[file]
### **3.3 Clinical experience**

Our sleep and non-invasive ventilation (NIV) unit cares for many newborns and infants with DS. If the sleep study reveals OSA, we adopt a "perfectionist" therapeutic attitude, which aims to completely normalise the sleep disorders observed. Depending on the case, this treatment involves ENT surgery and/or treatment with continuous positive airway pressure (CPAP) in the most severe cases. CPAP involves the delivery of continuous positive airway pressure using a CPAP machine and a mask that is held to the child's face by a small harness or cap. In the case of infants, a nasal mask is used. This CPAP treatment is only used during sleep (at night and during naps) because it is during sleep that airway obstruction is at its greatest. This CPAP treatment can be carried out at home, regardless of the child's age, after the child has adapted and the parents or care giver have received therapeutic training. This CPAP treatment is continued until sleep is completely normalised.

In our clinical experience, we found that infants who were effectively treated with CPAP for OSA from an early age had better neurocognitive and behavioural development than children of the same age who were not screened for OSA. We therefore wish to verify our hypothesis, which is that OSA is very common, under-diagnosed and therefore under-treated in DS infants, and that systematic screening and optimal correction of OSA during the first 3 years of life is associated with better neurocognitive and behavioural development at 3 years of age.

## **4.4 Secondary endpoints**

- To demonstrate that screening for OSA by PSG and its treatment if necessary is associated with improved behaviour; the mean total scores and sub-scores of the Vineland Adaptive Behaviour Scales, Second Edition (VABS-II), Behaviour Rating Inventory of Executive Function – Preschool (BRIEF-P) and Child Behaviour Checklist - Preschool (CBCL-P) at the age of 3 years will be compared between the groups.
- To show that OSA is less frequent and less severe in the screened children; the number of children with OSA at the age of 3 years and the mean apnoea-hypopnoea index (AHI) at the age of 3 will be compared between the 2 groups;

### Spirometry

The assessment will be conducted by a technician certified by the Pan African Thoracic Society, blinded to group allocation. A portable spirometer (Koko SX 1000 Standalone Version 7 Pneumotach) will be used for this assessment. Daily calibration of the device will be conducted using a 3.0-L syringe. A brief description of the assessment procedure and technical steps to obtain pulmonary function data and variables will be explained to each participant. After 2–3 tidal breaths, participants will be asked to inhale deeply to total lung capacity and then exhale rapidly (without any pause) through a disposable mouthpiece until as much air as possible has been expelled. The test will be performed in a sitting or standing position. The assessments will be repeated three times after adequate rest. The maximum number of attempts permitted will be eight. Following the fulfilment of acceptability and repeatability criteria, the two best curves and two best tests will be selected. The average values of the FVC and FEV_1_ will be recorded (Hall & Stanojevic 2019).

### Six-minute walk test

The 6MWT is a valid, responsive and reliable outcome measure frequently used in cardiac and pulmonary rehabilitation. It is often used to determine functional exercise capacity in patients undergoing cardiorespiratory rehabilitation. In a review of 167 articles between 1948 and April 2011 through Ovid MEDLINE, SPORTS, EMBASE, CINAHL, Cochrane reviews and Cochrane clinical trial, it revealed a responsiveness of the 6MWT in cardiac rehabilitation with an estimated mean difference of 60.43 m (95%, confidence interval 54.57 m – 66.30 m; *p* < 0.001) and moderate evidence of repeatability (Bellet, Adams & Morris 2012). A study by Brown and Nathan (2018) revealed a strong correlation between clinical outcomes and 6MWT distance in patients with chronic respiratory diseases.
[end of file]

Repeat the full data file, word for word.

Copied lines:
### **3.3 Clinical experience**

Our sleep and non-invasive ventilation (NIV) unit cares for many newborns and infants with DS. If the sleep study reveals OSA, we adopt a "perfectionist" therapeutic attitude, which aims to completely normalise the sleep disorders observed. Depending on the case, this treatment involves ENT surgery and/or treatment with continuous positive airway pressure (CPAP) in the most severe cases. CPAP involves the delivery of continuous positive airway pressure using a CPAP machine and a mask that is held to the child's face by a small harness or cap. In the case of infants, a nasal mask is used. This CPAP treatment is only used during sleep (at night and during naps) because it is during sleep that airway obstruction is at its greatest. This CPAP treatment can be carried out at home, regardless of the child's age, after the child has adapted and the parents or care giver have received therapeutic training. This CPAP treatment is continued until sleep is completely normalised.

In our clinical experience, we found that infants who were effectively treated with CPAP for OSA from an early age had better neurocognitive and behavioural development than children of the same age who were not screened for OSA. We therefore wish to verify our hypothesis, which is that OSA is very common, under-diagnosed and therefore under-treated in DS infants, and that systematic screening and optimal correction of OSA during the first 3 years of life is associated with better neurocognitive and behavioural development at 3 years of age.

## **4.4 Secondary endpoints**

- To demonstrate that screening for OSA by PSG and its treatment if necessary is associated with improved behaviour; the mean total scores and sub-scores of the Vineland Adaptive Behaviour Scales, Second Edition (VABS-II), Behaviour Rating Inventory of Executive Function – Preschool (BRIEF-P) and Child Behaviour Checklist - Preschool (CBCL-P) at the age of 3 years will be compared between the groups.
- To show that OSA is less frequent and less severe in the screened children; the number of children with OSA at the age of 3 years and the mean apnoea-hypopnoea index (AHI) at the age of 3 will be compared between the 2 groups;

### Spirometry

The assessment will be conducted by a technician certified by the Pan African Thoracic Society, blinded to group allocation. A portable spirometer (Koko SX 1000 Standalone Version 7 Pneumotach) will be used for this assessment. Daily calibration of the device will be conducted using a 3.0-L syringe. A brief description of the assessment procedure and technical steps to obtain pulmonary function data and variables will be explained to each participant. After 2–3 tidal breaths, participants will be asked to inhale deeply to total lung capacity and then exhale rapidly (without any pause) through a disposable mouthpiece until as much air as possible has been expelled. The test will be performed in a sitting or standing position. The assessments will be repeated three times after adequate rest. The maximum number of attempts permitted will be eight. Following the fulfilment of acceptability and repeatability criteria, the two best curves and two best tests will be selected. The average values of the FVC and FEV_1_ will be recorded (Hall & Stanojevic 2019).

### Six-minute walk test

The 6MWT is a valid, responsive and reliable outcome measure frequently used in cardiac and pulmonary rehabilitation. It is often used to determine functional exercise capacity in patients undergoing cardiorespiratory rehabilitation. In a review of 167 articles between 1948 and April 2011 through Ovid MEDLINE, SPORTS, EMBASE, CINAHL, Cochrane reviews and Cochrane clinical trial, it revealed a responsiveness of the 6MWT in cardiac rehabilitation with an estimated mean difference of 60.43 m (95%, confidence interval 54.57 m – 66.30 m; *p* < 0.001) and moderate evidence of repeatability (Bellet, Adams & Morris 2012). A study by Brown and Nathan (2018) revealed a strong correlation between clinical outcomes and 6MWT distance in patients with chronic respiratory diseases.